Do you believe that adoptees should seek out their birth parents? Why or why not

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  1. Everyday Miracles profile image87
    Everyday Miraclesposted 8 years ago

    Do you believe that adoptees should seek out their birth parents? Why or why not?

  2. Jackie Lynnley profile image86
    Jackie Lynnleyposted 8 years ago

    They should if they want to, not if they do not. It is different with different people. Some never have that need and I admire that, really, but sometimes these parent maybe have desperately searched for their child and the child would never know. I think it should be based on whether one can take whatever they find out and not be devastated if they find out bad things.

  3. LupitaRonquillo profile image76
    LupitaRonquilloposted 8 years ago

    I believe they should. No matter what has happened in the past, its healthier to KNOW where your roots are and grow from that point mentally rather than never knowing at all what family tree you came from.

  4. FatFreddysCat profile image95
    FatFreddysCatposted 8 years ago

    I think it should be up to the adoptee. Not every adopted person wants to know about their birth parents.

    1. profile image53
      Robertr04posted 8 years agoin reply to this

      I agree. My understanding is that my birth mother was a very young girl (14) and ran off with the father. My adoptive parents wanted me, I knew I was loved. They gave me every opportunity and if I could have picked my parents, I could have not done b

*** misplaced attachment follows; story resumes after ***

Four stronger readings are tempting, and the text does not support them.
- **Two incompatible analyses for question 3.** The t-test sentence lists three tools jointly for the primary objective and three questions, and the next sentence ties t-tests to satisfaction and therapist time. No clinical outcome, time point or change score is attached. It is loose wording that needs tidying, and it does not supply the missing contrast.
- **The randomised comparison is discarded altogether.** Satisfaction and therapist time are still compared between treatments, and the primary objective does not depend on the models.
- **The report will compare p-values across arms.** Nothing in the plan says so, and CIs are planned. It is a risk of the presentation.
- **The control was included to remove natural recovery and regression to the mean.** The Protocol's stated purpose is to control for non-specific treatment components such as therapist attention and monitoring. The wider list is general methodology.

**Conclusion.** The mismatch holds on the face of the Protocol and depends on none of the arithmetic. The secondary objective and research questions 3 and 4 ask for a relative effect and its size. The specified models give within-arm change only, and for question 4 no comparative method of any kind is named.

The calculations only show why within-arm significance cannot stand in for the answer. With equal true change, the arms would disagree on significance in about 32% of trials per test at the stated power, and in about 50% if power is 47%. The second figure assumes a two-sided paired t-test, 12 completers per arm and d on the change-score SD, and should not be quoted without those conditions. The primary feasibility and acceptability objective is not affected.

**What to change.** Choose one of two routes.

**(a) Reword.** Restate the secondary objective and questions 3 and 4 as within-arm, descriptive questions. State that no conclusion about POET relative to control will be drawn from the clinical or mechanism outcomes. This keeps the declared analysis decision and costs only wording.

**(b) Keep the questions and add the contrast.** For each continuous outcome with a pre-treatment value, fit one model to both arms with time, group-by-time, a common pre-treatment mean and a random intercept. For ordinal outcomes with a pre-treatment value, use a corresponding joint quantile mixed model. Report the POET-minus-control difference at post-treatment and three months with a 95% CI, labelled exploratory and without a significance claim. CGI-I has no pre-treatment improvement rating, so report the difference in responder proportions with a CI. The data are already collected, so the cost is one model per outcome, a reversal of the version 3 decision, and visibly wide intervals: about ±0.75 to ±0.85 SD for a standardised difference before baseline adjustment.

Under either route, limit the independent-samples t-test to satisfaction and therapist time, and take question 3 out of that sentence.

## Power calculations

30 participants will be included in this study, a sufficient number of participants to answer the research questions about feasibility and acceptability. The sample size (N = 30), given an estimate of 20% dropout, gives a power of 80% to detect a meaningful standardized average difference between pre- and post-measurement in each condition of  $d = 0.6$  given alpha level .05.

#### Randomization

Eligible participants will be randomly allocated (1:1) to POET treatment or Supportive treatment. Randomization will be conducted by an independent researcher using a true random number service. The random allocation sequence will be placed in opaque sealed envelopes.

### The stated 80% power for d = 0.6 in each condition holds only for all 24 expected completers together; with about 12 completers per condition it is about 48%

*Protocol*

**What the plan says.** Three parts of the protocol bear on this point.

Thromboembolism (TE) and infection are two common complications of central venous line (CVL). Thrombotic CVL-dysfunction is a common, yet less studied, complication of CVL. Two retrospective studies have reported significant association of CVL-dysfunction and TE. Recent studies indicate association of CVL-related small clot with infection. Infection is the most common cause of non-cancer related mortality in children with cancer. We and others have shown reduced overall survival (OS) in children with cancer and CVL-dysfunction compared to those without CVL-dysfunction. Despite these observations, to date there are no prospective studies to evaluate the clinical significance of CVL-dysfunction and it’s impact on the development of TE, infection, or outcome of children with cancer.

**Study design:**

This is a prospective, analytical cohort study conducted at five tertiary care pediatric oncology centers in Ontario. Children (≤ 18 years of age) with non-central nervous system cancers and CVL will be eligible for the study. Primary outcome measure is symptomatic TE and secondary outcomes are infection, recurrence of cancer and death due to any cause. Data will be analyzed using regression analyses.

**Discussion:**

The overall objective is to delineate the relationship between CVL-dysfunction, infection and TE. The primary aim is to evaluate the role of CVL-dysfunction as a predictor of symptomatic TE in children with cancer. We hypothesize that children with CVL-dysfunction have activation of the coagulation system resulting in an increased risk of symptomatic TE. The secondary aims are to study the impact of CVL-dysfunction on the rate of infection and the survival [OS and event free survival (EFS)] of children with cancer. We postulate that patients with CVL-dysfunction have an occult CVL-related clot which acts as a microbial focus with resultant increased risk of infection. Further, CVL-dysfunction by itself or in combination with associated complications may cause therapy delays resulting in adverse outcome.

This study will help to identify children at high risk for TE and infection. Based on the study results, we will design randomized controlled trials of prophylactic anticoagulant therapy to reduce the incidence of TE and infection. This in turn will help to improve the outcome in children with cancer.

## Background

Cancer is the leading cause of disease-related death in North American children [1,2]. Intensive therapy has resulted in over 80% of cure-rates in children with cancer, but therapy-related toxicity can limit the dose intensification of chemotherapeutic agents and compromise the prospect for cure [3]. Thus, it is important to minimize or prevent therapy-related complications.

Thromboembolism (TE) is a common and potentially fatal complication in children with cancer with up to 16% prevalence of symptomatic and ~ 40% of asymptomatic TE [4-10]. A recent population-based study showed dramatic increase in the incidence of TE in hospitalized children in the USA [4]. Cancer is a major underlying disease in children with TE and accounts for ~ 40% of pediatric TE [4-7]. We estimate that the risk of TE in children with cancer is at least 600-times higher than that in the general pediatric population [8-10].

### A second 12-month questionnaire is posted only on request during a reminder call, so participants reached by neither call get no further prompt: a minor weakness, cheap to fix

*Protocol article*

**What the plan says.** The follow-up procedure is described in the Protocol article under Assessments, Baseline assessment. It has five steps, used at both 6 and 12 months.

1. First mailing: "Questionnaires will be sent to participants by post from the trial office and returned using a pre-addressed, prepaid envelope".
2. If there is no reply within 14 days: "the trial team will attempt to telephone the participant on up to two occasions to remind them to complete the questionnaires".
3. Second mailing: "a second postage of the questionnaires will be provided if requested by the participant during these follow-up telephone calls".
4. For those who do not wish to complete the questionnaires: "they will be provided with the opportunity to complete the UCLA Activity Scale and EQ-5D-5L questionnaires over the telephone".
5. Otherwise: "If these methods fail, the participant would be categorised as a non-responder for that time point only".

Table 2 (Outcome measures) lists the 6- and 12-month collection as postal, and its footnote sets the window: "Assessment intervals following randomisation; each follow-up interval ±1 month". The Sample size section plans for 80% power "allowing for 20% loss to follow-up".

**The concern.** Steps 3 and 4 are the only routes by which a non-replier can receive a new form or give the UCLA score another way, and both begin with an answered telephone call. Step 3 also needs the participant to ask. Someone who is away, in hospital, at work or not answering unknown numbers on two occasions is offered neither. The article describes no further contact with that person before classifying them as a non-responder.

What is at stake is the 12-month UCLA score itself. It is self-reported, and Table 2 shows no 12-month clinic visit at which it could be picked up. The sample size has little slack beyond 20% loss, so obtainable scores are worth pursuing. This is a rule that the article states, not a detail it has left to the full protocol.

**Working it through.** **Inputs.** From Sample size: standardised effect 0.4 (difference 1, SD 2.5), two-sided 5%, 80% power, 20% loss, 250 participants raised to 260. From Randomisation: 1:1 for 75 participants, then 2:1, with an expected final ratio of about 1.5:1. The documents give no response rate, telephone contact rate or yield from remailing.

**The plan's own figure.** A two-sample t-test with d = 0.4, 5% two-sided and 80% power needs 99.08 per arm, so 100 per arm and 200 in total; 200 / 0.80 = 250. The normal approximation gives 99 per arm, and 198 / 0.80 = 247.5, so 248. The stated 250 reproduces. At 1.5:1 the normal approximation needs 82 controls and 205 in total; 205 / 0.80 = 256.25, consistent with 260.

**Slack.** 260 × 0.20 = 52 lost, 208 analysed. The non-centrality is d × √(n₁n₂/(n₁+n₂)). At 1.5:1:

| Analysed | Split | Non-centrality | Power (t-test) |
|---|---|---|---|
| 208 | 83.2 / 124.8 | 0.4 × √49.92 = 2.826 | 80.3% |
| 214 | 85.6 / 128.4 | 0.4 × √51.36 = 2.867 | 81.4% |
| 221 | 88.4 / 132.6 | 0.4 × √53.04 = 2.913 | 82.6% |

5. profile image0
    Larry Wallposted 8 years ago

    I have an adopted son. He was six weeks old when we brought him home. He knows what we know about his birth parents. We told him that when he was old enough (18) he could search for them. He thought about it and made some inquiries and dropped it. Later, Hurricane Katrina hit. We are from Louisiana and our son was born in New Orleans. All the records at the clerk of court office, including the sealed records were destroyed. There is a method in this state whereby the birth parents and the adopted child can fill out a request with the agency we used. They will then verify and assist in bringing everyone together. Under this method, no one gets a surprised knock at the door. My son made the request. Apparently, the birth parents have not. I do not think he is disappointed. He is 29 and has some health issues so he still lives with us.

  6. duffsmom profile image61
    duffsmomposted 8 years ago

    I think if they are interested, it is a good idea to try and find them. But the adoptee must be aware that while they want to find their parents--the parents are not always wanting to be found and the resulting rejection can be harsh.

  7. profile image80
    grumpiornotposted 8 years ago

    This should be an entirely personal decision and anybody exploring this issue should be guided by their heart and not the advice of others.

    My brother and I are both adopted (obviously from different biological parents as will become clear) - he has chosen to seek out his biological parents, while I have not yet. Neither of us regrets our decision and we are both entirely comfortable with that.

    Thankfully, our adoptive parents supported our choices in both instances and I admire them for that. It is extremely brave of them to take in two little characters, raise them, love and educate them, and still support any interest in finding "other" parents! Unselfish love in the extreme!


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